Monday, October 29, 2007

Equal Opportunity Stupidity

I read an online article recently, by the Associated Press, about a Bedouin man who was the father of 67 children and was seeking a ninth wife. Yes, you read that right: NINTH WIFE. The guy's name is Abu Arrar. He's 58 and part of the "impoverished Israeli Bedouin Arab community" that flouts the Israeli ban on polygamy by marrying and divorcing wives in succession-- though it is understood in the community that the women remain his wives. According to the Israeli Interior Ministry, Abu has 53 children registered as Israeli citizens. He has 14 other children born to Palestinian wives in the West bank and who are not eligible for Israeli citizenship. (That's him in the photo, with a few of his offspring.)

And here is the kicker: "It's unclear how Abu Arrar supports his massive family." When he was visited by an AP reporter, "camels, goats and a cow were grazing on his property." But he wouldn't talk to the AP reporter. Government records show that he receives the equivalent of $1,700.00 in government aid each month.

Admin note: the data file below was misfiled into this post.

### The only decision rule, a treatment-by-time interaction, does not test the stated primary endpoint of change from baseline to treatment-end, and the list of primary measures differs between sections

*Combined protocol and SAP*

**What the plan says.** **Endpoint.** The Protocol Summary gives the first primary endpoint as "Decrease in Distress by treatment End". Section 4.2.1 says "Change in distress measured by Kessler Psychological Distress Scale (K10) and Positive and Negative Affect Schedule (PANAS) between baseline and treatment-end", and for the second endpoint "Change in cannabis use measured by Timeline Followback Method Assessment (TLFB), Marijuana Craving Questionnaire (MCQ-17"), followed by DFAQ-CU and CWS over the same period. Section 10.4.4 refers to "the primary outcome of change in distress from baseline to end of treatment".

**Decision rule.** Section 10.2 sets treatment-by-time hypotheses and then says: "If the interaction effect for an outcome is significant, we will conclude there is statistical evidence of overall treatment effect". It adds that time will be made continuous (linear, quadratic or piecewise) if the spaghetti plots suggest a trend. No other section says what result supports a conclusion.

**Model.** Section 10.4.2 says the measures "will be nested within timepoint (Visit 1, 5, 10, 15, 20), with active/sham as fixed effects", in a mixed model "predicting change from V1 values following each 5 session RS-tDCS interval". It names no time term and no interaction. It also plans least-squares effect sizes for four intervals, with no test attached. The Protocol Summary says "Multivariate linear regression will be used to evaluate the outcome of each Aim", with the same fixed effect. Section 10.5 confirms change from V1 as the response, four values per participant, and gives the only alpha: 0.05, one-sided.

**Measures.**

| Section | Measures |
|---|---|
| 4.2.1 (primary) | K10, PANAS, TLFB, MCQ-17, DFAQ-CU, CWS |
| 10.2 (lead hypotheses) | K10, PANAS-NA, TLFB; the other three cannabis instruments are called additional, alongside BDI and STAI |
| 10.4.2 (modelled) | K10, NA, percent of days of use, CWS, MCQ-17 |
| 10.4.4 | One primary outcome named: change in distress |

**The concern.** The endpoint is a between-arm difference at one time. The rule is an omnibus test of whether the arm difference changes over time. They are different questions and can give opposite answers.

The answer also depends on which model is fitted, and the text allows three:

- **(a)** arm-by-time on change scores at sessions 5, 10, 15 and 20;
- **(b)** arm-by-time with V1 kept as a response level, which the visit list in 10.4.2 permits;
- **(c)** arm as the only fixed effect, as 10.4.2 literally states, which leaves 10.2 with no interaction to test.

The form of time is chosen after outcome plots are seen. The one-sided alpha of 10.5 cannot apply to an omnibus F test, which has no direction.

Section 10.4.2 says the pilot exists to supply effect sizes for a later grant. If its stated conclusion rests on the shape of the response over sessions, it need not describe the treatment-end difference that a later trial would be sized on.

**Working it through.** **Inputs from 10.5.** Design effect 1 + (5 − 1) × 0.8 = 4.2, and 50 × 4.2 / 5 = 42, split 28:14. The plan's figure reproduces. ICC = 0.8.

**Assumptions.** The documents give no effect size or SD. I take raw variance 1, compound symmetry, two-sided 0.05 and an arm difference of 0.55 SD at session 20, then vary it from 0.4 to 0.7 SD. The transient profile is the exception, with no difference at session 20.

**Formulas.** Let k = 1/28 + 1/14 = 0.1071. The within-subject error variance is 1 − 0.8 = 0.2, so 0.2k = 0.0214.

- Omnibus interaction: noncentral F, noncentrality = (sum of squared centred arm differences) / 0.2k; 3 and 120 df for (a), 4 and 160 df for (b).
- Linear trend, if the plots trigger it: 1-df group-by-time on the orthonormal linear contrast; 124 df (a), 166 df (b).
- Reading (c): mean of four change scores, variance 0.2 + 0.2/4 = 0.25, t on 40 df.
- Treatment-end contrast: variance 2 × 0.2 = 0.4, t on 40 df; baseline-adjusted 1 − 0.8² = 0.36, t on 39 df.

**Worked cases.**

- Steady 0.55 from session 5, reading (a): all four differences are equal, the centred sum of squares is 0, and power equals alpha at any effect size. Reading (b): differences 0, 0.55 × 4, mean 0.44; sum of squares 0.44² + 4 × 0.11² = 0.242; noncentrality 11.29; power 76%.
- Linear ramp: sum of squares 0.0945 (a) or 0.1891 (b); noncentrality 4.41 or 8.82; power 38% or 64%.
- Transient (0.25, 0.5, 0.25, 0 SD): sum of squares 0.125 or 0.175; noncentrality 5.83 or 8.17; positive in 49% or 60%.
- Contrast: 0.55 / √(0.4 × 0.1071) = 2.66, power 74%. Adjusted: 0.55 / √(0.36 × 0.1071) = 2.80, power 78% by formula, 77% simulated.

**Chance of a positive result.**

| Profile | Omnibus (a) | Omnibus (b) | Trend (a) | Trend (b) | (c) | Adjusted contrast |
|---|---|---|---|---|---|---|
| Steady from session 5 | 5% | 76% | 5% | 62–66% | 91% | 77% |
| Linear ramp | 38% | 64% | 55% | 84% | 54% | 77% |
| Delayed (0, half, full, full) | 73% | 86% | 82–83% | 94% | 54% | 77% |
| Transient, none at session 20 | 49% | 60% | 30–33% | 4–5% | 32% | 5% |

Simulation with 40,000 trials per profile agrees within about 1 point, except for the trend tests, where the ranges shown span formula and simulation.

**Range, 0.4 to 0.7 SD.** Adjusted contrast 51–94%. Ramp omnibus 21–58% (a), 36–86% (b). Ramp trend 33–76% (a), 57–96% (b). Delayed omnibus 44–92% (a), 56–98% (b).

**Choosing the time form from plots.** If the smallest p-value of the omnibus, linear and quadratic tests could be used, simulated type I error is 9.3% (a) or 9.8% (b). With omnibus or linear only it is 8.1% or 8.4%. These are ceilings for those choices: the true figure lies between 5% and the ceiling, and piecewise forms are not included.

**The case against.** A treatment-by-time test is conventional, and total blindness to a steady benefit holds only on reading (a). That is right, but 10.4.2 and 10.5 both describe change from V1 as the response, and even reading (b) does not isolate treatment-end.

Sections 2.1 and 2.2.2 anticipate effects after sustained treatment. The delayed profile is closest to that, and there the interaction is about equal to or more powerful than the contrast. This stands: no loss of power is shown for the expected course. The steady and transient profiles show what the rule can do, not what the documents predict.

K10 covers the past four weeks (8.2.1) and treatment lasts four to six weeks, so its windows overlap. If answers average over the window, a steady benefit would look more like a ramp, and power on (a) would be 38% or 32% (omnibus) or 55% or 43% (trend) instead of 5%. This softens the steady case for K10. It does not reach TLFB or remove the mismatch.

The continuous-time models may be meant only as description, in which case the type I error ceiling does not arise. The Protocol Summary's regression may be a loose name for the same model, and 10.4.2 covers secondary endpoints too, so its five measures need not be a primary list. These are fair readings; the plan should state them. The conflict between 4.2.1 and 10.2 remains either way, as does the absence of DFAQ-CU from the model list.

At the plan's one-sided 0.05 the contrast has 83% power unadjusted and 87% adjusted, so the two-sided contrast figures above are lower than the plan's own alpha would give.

He claims to remember the names of all of his 67 children (what a guy) and says he splits time among his wives. "My first wife is my age," he says, "and today I hardly spend any time with her. Her children are big, and I leave her alone. I have younger wives to spend time with. Every night I decide which wife to be with."

When I read this my blood boiled. This guy's been a sperm donor for 67 children, and his claim to fame in the community is that he can actually remember most of their names!!! Male arrogance and stupidity to the "nth" power. Patriarchy run amok. This is the reason I have concluded that some cultural traditions (middle-eastern male hegemony especially) just have to die in order for humanity to survive. If a culture can't do better than lionizing a penniless man for fathering 67 children he can't support-- it deserves to be crushed under Progress's heel. And the men who perpetuate such an outrage deserve a good hard kick in the dangly bits.

After my blood pressure fell and I started to think rationally again, I began to wonder. . . just who are these women who are so desperate or ignorant or stupid that they'll accept being "taken" by an arthritic old geezer who can't or won't support his offspring and will abandon them as soon as they get a few miles and a few stretch marks on them? Yes, in that culture (as in any other) a woman may be taken against her will. But the article didn't paint old Abu as a serial rapist, only a serial monogamist. Which meant there had to be some level of cooperation from the females involved. ACK!

The end of the article read: "Activists said Abu Arrar's story shows the urgency of raising literacy and education among women in the impoverished Bedouin community. Many are pressured into marriage or feel they have no other options beside raising children, said Khadra al-Sani, director of Sidra, a Bedouin women's rights group."